Bereavement, Grief, and Mourning

When someone I love dies, I am bereaved. The natural human response to being bereaved is grief. Grief involves not only emotions, but also has thinking, physical experience, behavioral, social, and spiritual dimensions. And when I am actively coping with, or coming to terms with, the bereavement and my grief response, I mourn.

Grief is an exhausting experience because it makes demands on all aspects of my being. It’s as if I have an enormous wound – reeling from the shock and fear that are associated with the death of the person I love. It sometimes takes all of my energy just to keep breathing and moving and protecting myself; I sometimes feel cut off from other people, knowing that they can’t possibly share this with me; and every thought I have is focused on the terrible knowledge that I will never see my loved one again.

There are two processes I come to grips with when I mourn. I attend to my loss and I restore my life. Within each of those processes are a number of tasks that I address. Dealing with the loss may involve accepting that the person will not return, and finding ways to get used to the barrage of aftershock-reminders of that finality. Dealing with the loss also involves experiencing the pain (rather than numbing myself or constantly distracting myself) in small enough doses that I don’t go crazy. I know that it’s even a good thing to avoid reminders from time to time just to get some rest.

Restoring my life involves reorienting myself in a changed world. The restoration involves repairing what is broken and redesigning what remains. Who am I now? Am I less than what I was, or am I a whole new being? As I get up and go about my everyday tasks, I have to cope with changes in lifestyle, financial circumstances, parenting demands, and family relationships.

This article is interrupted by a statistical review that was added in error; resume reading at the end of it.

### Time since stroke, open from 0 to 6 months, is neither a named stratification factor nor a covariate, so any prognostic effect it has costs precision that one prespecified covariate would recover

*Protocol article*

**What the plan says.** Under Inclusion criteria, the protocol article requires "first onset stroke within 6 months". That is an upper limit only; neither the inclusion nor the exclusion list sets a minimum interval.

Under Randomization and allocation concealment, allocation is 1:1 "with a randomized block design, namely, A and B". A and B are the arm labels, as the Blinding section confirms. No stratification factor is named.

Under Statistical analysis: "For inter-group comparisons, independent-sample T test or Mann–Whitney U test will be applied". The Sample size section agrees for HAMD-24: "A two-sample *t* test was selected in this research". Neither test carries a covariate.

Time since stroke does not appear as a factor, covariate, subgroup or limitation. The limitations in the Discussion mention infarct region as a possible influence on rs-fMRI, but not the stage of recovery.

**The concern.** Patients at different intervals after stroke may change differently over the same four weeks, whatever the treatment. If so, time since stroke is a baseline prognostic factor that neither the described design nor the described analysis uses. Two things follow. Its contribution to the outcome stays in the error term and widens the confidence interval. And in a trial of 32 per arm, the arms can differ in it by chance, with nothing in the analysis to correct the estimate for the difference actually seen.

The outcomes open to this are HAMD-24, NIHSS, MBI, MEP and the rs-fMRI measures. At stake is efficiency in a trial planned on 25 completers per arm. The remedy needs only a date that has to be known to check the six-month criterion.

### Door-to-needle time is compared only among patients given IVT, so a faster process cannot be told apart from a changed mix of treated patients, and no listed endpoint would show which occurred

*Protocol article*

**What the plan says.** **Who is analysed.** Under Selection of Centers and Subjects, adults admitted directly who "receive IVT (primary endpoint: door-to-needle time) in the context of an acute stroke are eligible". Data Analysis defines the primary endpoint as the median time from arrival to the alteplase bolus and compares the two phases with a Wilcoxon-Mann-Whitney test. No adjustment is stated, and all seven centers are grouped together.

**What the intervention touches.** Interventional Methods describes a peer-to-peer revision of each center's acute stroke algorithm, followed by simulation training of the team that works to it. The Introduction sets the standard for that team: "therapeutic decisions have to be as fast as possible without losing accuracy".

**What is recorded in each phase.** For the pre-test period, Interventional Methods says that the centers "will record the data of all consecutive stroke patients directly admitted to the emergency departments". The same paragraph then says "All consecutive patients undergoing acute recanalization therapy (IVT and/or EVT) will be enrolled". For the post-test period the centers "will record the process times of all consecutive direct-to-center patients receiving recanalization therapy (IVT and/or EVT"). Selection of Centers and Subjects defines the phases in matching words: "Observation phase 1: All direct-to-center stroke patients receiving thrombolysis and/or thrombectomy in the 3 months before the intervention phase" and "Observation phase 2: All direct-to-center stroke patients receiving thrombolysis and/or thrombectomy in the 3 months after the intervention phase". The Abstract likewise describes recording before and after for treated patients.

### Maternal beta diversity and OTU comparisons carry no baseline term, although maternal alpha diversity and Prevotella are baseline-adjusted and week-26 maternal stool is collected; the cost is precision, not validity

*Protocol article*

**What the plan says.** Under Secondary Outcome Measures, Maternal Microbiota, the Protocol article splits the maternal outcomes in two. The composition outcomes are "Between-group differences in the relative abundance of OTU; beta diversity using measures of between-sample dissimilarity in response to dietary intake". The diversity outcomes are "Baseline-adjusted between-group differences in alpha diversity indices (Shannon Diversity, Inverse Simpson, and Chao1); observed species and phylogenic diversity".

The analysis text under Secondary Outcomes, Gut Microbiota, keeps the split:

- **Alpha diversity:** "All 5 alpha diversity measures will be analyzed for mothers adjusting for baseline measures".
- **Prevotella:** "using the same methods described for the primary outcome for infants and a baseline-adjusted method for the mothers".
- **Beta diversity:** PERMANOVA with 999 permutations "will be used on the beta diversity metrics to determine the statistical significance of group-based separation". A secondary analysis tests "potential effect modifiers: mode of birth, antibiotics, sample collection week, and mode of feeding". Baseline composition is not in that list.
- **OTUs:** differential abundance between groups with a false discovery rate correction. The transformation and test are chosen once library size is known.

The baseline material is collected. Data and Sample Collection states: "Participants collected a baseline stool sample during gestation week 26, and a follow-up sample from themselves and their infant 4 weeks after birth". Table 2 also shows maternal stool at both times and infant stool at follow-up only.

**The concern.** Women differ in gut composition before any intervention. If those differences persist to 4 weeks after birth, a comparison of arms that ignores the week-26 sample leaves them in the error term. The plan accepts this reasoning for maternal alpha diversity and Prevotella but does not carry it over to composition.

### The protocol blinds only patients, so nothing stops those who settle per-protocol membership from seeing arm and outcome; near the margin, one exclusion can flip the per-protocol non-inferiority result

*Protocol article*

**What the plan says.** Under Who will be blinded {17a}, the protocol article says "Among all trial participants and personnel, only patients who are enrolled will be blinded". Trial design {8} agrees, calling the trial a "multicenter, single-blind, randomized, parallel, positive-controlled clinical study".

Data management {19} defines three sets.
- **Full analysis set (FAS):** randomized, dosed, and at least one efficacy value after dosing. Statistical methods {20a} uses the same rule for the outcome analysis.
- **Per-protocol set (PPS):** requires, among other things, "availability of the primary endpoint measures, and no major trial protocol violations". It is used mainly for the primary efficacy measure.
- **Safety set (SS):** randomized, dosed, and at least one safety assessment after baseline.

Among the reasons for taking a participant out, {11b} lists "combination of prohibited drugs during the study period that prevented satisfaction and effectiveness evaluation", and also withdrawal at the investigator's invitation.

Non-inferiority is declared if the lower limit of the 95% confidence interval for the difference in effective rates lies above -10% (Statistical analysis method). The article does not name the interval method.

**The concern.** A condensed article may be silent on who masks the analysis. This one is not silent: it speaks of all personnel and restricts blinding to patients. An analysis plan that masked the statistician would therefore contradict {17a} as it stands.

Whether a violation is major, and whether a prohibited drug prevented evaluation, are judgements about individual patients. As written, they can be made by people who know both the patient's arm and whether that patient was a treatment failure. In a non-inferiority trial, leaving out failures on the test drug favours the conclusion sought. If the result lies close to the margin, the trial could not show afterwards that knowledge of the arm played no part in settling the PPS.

On a daily basis, I must confront loss and restoration. Sometimes I avoid one or the other just to give myself a breathing space. At other times I work hard on one or the other in turn. I reach out for old connections and seek new connections for comfort and for direction. I have to find a space in my life’s story where I can locate this event and what it says about me, my life so far, and my future. I must also attend to the task of maintaining myself physically, psychologically and spiritually. So I get regular sleep, I eat regularly and healthily, I do some exercise three times a week, and I make sure that I do something that makes me smile every single day.

I am reminded by the research that, while the pain will never disappear, it will become less intense over time, and the episodes of grieving will become further apart. I have also heard that, when your life is broken apart, new and different and great things can happen. So I’ll make sure that I notice the good things in my life – great and small. I’ll hold on to that.


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